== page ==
The Galaxy Nexus – such a great phone, and one that wows anyone who uses it.

But there is one area in which the phone falls short: getting it hooked up to my Ubuntu laptop.

A simpler version of this guide can be found here

This is because Google has moved away from the USB mass storage protocol, which was used up till Android 2.3, to the MTP (Media Transfer Protocol). As such, any phone or tablet with Android 3.0 and above will use the MTP protocol – something which doesn’t work too well with Ubuntu out of the box.

Thankfully it took me just two minutes of Googling to find out the solution for getting my Galaxy Nexus up and running with Ubuntu.

Why abandon USB Mass Storage?

As explained by Google Engineer Dan Morrill, the USB mass storage protocol was a block-level protocol. What this meant was that a partition could not be mounted on two different systems at the same time. Each partition that needs to be mounted on a computer must be unmounted from the phone first. This would be impossible on a phone with only a single partition, since if the system partition was unmounted, the phone would crash.

To work around this issue, Android phones up until now either had two partitions in the internal memory (like the Nexus S) or had a microSD slot (like the Samsung Galaxy S II). Phones with micro-SD slots would just export the microSD card partitions to the connected computer.

But the Galaxy Nexus only has a single internal partition. Other Ice Cream Sandwich phones in the future are likely to follow suit.

According to Google Engineer Dan Morrill, the advantages of the single partition approach are that “no more staring sadly at your 5GB free on Nexus S when your internal app data partition has filled up — it’s all one big happy volume.

So Google has made the move on to MTP, to enable phones with single large partitions to connect to a computer with nearly the same results as USB mass storage. I’d personally prefer a phone with MTP rather than a phone with two tiny partitions.

Connecting your Ice Cream Sandwich phone or tablet to Ubuntu for file access

Before you begin, try plugging your phone in and see if it works straight away. At the time of writing, the only official Android Ice Cream Sandwich phone is the Galaxy Nexus, and mine doesn’t work. But future ICS phones might work, depending on whether they have an SD card slot or not, and whether they support exporting the card as USB mass storage. If it works, you should be good to go.

First up, install the necessary tools:

sudo apt-get install mtp-tools mtpfs

Now, connect your Galaxy Nexus to your computer. On your phone, open up the notification drawer, and click on “USB Connection type”. Make sure that MTP is selected.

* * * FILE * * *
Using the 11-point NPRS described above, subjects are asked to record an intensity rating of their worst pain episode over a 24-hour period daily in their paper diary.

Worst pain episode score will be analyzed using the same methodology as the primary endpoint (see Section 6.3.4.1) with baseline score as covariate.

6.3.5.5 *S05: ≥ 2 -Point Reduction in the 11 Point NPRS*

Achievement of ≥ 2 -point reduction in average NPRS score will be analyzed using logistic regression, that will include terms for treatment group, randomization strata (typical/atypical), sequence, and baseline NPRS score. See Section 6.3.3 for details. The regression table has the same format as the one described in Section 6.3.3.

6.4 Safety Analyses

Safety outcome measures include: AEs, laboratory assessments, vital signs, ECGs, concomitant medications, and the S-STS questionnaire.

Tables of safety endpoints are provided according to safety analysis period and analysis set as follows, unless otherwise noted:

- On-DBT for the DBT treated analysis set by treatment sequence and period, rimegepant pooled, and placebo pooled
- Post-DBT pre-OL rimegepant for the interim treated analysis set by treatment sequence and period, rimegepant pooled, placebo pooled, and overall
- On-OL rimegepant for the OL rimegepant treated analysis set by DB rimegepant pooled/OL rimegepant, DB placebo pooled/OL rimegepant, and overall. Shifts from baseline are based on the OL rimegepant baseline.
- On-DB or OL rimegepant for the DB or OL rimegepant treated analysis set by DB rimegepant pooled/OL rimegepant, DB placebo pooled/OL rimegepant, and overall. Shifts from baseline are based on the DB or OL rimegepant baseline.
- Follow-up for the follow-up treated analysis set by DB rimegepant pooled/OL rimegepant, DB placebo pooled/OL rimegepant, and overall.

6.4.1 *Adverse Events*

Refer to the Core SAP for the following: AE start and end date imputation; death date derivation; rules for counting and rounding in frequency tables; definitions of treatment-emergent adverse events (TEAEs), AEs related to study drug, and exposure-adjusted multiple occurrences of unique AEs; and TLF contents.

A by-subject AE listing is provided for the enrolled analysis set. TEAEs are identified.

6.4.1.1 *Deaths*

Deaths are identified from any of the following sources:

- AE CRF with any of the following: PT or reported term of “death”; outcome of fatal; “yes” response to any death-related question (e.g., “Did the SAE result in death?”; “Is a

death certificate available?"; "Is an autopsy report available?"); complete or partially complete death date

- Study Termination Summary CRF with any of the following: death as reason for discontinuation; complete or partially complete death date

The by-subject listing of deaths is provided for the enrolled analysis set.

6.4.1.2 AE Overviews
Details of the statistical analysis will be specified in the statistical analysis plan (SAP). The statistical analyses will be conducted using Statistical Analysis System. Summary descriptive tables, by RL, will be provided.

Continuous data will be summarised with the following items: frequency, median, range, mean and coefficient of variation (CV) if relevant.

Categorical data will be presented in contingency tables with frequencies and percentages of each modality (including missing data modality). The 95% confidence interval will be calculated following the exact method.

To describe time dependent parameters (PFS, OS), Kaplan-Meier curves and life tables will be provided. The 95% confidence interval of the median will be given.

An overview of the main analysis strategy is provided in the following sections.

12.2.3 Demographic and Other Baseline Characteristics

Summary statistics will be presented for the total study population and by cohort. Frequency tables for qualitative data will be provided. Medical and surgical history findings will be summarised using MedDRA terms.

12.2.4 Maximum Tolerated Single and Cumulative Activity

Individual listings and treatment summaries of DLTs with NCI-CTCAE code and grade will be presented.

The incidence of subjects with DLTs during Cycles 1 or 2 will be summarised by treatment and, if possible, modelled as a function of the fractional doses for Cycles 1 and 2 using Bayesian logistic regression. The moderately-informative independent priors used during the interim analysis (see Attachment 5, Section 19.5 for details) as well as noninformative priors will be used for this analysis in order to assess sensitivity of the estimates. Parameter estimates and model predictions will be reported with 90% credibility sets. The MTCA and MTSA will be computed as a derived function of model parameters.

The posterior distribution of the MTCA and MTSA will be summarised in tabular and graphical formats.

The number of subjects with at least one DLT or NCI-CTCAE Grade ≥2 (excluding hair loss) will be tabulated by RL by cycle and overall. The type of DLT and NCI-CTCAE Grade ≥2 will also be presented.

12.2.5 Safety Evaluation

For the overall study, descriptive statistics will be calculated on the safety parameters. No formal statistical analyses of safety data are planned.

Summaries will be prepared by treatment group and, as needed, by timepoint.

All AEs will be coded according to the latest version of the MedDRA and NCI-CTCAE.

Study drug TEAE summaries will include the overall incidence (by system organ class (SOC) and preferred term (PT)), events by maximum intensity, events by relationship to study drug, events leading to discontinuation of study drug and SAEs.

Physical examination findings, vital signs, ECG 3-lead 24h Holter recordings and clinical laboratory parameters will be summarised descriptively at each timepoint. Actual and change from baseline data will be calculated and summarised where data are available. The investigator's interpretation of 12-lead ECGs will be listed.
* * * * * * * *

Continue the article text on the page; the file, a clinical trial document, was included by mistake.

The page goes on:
Then, run these commands:

mtp-detect | grep idVendor

mtp-detect | grep idProduct

You shall get an output like this:

Note down the numbers written in front of idVenfor and idProduct, you’ll need those later on.

Now, run this commands:

gksu gedit /etc/udev/rules.d/51-android.rules

A gedit window should open up. Type this text in it, all in a single line:

SUBSYSTEM==”usb”, ATTR{idVendor}==”VENDORID”, ATTR{idProduct}==”PRODUCTID”, MODE=”0666″

Replace VENDORID with the idVendor you had noted down earlier. Similarly, replace PRODUCTID with the idProduct you had noted down. In my case, they were 04e8 and 685c respectively, but they might have been different for you.

Also, remember to re-type the quotes in the line after you’ve copied and pasted it, otherwise udev may output an error. 

If you’re in doubt, you can copy the same line from this pastebin instead and then replace PRODUCTID and VENDORID as needed.

Save and close the file. Then, disconnect your phone and run these commands:

sudo service udev restart

sudo mkdir /media/GalaxyNexus

sudo chmod a+rwx /media/GalaxyNexus

sudo adduser YOURUSERNAME fuse

Replace YOURUSERNAME with your Ubuntu user name. Now, run this command:

gksu gedit /etc/fuse.conf

In the Gedit window, remove the # at the beginning of the last line (the one that begins with “#user_allow_other”) like this:

You’re almost done! Now, restart your computer, and then run these three commands :

echo “alias android-connect=\”mtpfs -o allow_other /media/GalaxyNexus\”” >> ~/.bashrc

echo “alias android-disconnect=\”fusermount -u /media/GalaxyNexus\”” >> ~/.bashrc

source ~/.bashrc

Again, do re-type the quotes in each command after you’ve copied, otherwise the command won’t work.

Connect your phone again, and then make sure your phone is using MTP, then run this command:


Voila! You can now browse your Android phone contents using Nautilus. Just fire up the file manager, and then in the side bar click GalaxyNexus to browse your phone contents just like you would do with a USB stick. You can also add, remove and modify files just like a normal file system.

You might have noticed that you cannot use the Nautilus eject icon to disconnect the phone. Instead, to safely remove the phone, just run the command:


From now onward, you just need to run android-connect to mount your phone and then android-disconnect to safely remove your phone. Everything else should be handled automatically. I tried many ways of getting the mount and unmount to happen automatically on cable connect, but this was the best solution I could come up with.

These two commands won’t require root permissions to run. All users who are members of the fuse user group should be able to run these commands without root access.

That’s it!

You’ve successfully connected your Ice Cream Sandwich phone to your Ubuntu computer. The process may be long for a newbie, but I’m sure someone will come around and make a GUI for all of this so that everything happens smoothly :)

Android galaxy nexus ice cream sandwich